WASHINGTON (CBS DC) — Sen. Angus King (I-Maine) said that he was “stunned” at former Vice President Dick Cheney’s defense of torture techniques, saying that if Cheney doesn’t believe the controversial practice is torture – he should give it a try himself.

Responding to Cheney’s comments at American University last week in which he denied that CIA tactics, including the use of waterboarding – a process in which large quantities of water are poured over a person’s nose and mouth to induce choking – could be considered torture.

“Some people called it torture, It wasn’t torture,” Cheney said in an interview with ATV, the university’s student-run television station.

The comments follow a report from the Senate Intelligence Committee that voted 11-3 last week, recommending that President Obama declassify the Bush-era interrogations of terrorism suspects in the aftermath of the Sept. 11 terror attacks. Cheney denied any war criminal allegations at the Kennedy Political Union event late last month.

According to Cheney, the enhanced interrogation methods used during the Bush Administration do not fall under the parameters set in the 1949 United Nations Geneva Convention, which bars cruel, inhumane or degrading punishment – but does not apply to the terrorists who were considered “unlawful combatants,” the Eagle Online reported.

“If I would have to do it all over again, I would,” Cheney said. “The results speak for themselves.”

Many defending the CIA’s actions insist that the techniques were able to bring out critical intelligence information in the fight against terrorism. But critics, like Maine’s Independent Sen. Angus King, say the interrogation techniques, including waterboarding, violate laws that prohibit the use of torture.

“Frankly, I was stunned to hear that quote from Vice President Cheney just now,” King said, appearing on MSNBC’s ‘Up with Steve Kornacki.’ “If he doesn’t think that was torture, I would invite him anywhere in the United States to sit in a waterboard and go through what those people went through, one of them a hundred-and-plus odd times. That’s ridiculous to make that claim.”

“This was torture by anybody’s definition. John McCain said it’s torture, and I think he’s in a better position to know that than Vice President Cheney. I was shocked at that statement that he just made and to say it was carefully managed and everybody knew what was going on, that’s absolute nonsense.”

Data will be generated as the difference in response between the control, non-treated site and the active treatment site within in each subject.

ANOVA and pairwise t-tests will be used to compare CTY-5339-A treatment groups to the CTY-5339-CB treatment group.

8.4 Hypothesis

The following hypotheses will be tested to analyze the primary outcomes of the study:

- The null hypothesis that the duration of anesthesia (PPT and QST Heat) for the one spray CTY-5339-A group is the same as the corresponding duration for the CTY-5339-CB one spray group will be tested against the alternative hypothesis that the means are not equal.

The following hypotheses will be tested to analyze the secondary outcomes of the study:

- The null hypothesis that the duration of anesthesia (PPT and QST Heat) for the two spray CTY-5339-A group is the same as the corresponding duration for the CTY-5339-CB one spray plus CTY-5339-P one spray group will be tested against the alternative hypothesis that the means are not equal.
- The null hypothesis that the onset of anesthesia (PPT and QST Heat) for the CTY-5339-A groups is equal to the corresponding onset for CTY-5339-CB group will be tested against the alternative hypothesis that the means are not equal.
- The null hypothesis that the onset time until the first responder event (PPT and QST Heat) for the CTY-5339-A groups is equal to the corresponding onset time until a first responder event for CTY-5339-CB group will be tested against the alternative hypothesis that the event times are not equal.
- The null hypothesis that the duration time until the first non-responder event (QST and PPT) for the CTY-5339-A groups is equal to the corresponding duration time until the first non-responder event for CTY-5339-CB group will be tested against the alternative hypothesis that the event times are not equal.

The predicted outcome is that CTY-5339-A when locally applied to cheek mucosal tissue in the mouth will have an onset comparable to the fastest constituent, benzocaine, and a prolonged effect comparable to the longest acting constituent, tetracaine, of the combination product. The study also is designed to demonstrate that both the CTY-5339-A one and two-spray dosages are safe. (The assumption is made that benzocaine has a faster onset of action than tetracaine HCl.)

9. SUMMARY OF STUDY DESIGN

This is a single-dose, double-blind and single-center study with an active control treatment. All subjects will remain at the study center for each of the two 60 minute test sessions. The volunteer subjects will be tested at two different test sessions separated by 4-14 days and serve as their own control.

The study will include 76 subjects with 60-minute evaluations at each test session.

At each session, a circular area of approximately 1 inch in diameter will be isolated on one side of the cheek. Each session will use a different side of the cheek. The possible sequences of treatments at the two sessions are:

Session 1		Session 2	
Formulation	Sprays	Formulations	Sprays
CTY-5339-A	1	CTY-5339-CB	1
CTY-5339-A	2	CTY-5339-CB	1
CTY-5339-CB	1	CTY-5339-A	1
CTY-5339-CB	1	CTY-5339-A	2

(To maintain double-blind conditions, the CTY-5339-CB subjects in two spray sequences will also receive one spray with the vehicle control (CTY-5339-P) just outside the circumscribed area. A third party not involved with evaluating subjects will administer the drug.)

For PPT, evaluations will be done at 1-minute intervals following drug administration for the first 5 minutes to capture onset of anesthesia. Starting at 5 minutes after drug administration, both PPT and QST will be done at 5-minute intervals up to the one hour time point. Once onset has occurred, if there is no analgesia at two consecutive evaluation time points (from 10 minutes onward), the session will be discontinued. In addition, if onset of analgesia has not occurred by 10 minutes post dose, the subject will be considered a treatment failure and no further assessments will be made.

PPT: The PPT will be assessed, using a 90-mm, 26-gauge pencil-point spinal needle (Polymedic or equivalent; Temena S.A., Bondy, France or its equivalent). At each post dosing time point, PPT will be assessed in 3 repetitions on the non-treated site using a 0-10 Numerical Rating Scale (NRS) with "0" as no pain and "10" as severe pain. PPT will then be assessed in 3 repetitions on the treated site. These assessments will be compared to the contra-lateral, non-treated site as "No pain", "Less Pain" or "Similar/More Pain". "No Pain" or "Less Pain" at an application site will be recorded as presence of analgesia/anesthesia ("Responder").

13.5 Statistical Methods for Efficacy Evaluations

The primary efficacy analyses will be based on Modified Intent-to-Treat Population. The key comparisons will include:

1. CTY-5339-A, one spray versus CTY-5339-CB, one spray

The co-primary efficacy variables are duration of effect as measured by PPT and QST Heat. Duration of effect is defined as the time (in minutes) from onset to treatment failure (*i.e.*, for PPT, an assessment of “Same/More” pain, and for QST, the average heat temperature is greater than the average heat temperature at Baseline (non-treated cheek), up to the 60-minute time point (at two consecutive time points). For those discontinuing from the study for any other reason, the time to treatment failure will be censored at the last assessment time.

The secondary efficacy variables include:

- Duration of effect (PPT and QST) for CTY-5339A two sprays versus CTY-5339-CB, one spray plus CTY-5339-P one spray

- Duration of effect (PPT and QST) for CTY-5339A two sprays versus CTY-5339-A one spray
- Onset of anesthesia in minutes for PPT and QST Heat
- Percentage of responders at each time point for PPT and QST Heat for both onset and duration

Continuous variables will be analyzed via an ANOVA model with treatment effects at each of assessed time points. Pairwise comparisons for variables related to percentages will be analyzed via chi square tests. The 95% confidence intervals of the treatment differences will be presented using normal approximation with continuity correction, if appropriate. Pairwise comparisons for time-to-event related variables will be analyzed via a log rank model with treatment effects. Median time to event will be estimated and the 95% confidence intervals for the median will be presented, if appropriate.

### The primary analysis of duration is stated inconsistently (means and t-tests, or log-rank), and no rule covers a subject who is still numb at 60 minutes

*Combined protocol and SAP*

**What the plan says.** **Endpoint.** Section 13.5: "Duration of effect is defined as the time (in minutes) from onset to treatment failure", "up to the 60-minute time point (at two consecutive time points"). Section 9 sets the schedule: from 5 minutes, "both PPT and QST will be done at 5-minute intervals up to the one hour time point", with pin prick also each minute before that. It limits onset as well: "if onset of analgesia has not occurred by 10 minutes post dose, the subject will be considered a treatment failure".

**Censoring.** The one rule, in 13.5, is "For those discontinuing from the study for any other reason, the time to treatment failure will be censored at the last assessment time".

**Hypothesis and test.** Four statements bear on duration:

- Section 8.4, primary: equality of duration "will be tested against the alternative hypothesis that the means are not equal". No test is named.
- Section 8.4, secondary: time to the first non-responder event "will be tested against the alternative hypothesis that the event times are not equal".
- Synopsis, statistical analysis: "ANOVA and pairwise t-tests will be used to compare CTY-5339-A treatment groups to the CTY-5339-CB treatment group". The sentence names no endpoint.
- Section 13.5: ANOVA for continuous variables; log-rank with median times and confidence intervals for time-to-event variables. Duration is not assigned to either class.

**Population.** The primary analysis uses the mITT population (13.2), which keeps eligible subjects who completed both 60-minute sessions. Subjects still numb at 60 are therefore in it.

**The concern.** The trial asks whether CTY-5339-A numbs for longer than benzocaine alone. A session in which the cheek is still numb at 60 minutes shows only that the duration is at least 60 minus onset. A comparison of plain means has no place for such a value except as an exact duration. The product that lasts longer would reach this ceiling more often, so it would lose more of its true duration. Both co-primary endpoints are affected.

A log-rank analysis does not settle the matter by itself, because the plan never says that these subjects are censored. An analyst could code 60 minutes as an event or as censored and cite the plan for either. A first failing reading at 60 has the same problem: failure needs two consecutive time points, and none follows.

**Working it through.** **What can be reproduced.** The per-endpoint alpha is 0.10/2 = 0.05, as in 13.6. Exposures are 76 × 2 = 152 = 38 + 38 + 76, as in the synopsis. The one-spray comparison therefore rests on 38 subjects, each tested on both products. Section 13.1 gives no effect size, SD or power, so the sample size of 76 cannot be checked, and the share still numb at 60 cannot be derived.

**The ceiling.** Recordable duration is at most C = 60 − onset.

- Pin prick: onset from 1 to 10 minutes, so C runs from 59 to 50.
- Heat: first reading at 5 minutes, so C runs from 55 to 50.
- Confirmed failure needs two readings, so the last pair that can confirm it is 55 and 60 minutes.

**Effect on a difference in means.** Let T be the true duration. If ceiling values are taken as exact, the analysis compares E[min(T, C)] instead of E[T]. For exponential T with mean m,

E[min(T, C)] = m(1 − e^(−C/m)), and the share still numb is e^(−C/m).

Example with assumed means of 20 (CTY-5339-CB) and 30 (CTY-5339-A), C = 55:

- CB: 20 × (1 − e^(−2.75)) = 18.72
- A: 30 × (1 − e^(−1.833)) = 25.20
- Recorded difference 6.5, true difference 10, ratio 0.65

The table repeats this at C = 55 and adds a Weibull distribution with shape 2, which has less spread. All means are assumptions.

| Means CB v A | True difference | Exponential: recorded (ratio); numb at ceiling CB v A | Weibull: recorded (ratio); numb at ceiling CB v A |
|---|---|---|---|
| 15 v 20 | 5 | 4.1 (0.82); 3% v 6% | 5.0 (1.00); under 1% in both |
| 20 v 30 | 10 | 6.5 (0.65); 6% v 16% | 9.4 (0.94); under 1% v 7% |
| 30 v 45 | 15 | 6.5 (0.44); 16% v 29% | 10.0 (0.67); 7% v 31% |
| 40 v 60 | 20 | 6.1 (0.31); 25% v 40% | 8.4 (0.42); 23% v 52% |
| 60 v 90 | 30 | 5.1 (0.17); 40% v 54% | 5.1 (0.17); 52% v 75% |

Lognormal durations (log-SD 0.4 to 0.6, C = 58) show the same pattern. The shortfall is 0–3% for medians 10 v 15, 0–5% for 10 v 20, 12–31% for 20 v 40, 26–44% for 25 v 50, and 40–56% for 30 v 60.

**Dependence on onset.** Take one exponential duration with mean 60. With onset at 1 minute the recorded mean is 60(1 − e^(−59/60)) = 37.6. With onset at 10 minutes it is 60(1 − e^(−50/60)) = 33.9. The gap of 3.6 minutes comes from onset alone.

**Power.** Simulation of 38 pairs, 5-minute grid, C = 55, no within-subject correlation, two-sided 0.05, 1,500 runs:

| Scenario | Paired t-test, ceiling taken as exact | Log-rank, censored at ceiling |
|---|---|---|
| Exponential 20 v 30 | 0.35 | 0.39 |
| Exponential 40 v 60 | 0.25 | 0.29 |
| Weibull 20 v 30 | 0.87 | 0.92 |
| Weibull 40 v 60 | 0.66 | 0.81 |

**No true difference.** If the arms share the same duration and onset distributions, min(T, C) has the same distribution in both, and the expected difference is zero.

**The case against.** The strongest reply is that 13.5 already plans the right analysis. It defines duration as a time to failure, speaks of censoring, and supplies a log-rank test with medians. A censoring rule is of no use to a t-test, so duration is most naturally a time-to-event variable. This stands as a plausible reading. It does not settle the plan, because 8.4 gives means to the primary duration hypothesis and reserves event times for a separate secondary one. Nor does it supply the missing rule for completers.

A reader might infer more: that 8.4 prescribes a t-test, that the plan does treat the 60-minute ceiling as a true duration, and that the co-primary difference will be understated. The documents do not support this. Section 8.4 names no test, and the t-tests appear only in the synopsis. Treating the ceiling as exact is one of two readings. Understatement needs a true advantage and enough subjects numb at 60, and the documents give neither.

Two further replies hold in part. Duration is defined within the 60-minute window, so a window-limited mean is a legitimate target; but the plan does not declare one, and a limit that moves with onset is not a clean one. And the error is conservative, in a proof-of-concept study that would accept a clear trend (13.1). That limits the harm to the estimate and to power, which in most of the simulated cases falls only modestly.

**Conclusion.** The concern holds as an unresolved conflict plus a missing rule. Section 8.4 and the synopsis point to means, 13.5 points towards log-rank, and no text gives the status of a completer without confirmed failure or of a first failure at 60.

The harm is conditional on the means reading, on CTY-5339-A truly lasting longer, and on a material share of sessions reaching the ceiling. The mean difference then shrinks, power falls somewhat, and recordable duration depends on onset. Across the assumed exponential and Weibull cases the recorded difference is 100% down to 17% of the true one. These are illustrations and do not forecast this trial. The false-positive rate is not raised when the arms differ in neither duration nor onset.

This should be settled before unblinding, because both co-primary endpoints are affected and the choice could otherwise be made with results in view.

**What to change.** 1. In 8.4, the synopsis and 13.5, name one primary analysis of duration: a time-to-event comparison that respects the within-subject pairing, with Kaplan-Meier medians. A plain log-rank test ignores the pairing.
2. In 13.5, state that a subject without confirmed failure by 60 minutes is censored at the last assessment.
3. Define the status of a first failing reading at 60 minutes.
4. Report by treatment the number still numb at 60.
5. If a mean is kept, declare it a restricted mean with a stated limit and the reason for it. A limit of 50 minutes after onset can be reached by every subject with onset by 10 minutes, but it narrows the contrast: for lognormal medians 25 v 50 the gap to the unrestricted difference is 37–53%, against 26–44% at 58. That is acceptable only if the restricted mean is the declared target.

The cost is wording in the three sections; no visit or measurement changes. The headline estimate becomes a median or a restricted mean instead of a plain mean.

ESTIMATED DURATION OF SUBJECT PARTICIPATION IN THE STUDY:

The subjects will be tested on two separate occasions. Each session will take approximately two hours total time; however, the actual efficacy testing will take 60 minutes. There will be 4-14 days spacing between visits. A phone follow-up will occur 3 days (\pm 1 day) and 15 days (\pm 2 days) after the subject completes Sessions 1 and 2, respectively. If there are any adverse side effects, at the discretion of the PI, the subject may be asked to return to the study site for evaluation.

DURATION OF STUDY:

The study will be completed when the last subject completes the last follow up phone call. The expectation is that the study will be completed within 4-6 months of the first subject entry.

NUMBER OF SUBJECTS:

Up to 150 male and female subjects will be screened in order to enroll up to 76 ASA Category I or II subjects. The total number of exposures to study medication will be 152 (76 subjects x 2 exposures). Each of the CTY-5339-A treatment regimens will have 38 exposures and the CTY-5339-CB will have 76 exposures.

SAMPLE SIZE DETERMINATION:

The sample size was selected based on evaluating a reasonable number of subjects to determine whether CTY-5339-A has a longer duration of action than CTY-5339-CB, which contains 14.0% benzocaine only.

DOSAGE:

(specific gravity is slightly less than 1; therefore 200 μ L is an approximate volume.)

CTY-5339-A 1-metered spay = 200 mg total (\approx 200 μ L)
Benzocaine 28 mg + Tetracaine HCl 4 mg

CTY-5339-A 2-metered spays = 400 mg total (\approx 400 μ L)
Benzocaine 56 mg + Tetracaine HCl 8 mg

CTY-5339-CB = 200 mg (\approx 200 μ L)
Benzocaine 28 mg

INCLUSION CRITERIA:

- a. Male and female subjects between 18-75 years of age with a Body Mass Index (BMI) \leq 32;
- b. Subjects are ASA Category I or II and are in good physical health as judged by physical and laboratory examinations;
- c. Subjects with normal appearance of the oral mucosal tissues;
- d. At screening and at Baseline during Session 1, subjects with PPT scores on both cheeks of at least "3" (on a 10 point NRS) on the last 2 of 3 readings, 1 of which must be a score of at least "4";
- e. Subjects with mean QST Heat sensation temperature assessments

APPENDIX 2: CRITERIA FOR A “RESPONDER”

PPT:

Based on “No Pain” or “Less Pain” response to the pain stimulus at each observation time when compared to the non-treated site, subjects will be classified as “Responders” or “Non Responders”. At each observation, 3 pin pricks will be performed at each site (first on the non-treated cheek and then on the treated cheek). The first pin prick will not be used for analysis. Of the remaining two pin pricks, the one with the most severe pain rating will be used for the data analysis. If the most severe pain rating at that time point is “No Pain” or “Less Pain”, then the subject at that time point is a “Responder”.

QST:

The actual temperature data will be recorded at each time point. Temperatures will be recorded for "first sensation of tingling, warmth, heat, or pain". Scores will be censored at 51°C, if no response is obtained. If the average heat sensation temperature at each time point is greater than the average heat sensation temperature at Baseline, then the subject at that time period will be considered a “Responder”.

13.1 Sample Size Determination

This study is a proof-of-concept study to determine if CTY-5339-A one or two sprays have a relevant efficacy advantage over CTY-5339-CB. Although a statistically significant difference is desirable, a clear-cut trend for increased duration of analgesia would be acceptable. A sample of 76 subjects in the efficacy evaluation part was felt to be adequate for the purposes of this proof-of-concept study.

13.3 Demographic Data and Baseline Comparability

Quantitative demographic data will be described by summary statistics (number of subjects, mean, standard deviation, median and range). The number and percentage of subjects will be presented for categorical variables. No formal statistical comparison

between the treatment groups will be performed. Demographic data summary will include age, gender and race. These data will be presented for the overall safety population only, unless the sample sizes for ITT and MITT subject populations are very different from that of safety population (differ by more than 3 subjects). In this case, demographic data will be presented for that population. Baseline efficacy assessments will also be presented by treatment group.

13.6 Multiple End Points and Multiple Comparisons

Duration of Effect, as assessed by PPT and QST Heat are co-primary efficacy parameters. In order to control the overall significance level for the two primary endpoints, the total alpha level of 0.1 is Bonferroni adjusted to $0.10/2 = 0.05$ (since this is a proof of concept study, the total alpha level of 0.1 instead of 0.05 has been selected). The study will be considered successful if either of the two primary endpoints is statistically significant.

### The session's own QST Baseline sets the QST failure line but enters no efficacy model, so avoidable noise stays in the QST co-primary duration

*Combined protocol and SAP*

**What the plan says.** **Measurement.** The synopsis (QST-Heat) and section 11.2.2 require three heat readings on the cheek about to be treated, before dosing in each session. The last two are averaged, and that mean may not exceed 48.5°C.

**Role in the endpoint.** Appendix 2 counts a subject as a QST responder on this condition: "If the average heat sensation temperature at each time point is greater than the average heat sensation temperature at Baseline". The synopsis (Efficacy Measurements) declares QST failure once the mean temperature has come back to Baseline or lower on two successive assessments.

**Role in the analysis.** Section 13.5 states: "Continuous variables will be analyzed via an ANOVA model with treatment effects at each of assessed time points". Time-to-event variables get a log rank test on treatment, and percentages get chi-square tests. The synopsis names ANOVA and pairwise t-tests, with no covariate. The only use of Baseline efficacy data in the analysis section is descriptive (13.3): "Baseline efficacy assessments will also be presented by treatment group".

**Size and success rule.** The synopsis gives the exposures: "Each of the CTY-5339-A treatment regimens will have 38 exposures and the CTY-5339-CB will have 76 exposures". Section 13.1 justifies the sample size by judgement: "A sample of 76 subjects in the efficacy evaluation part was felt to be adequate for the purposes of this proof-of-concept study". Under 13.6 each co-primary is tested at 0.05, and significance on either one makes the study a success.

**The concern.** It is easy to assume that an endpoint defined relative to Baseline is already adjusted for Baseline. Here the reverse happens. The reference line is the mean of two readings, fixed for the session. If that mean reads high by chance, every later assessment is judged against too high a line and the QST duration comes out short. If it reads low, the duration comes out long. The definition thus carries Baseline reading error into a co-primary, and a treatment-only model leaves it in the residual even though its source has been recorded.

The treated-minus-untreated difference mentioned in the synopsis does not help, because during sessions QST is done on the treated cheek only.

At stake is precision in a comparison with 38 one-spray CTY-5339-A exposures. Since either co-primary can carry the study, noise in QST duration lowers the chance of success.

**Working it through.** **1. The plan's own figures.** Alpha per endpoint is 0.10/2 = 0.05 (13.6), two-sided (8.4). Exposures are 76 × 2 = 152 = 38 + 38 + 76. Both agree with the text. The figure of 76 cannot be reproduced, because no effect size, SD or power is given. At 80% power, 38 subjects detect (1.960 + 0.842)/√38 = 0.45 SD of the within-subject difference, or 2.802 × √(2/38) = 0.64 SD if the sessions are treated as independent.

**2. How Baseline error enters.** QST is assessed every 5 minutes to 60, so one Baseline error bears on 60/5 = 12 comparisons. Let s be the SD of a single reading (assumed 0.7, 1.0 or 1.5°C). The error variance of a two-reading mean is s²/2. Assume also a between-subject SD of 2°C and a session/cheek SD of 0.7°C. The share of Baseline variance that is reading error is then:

King, a member of the Senate Intelligence Committee, which moved to declassify the executive summary of a report, has sent the recommendation to President Obama, who last month stated his dedication to declassifying the CIA interrogation and torture methods used during the Bush administration following the Sept. 11 attacks.

“I am absolutely committed to declassifying that report, as soon as the report is completed,” Obama said on Mar. 12. “We will declassify those findings so that the American people can understand what happened in the past, and that can help guide us as we move forward.”

The summary of the report has not been fully revealed, but the Washington Post reports that the committee concluded the “CIA misled the government and the public of its brutal interrogation program for years.” The Senate report says the CIA concealed details of the severity of its methods, overstated the plots of some prisoners, and that the agency took credit for critical intelligence that detainees had willingly surrendered over to U.S. officials.

“The report exposes brutality that stands in stark contrast to our values as a nation,” committee chair Sen. Dianne Feinstein (D-Calif.) said last week. “It chronicles a stain on our history that must never again be allowed to happen.”

House Minority Leader Nancy Pelosi also criticized Cheney, telling CNN that he is “proud” of what the CIA did during the Bush Administration.

“I do believe that during the Bush-Cheney administration, that Vice President Cheney set a tone and an attitude for the CIA,” Pelosi told Candy Crowley. “Many people in the CIA are so patriotic, they protect our country in a way to avoid conflict and violence.”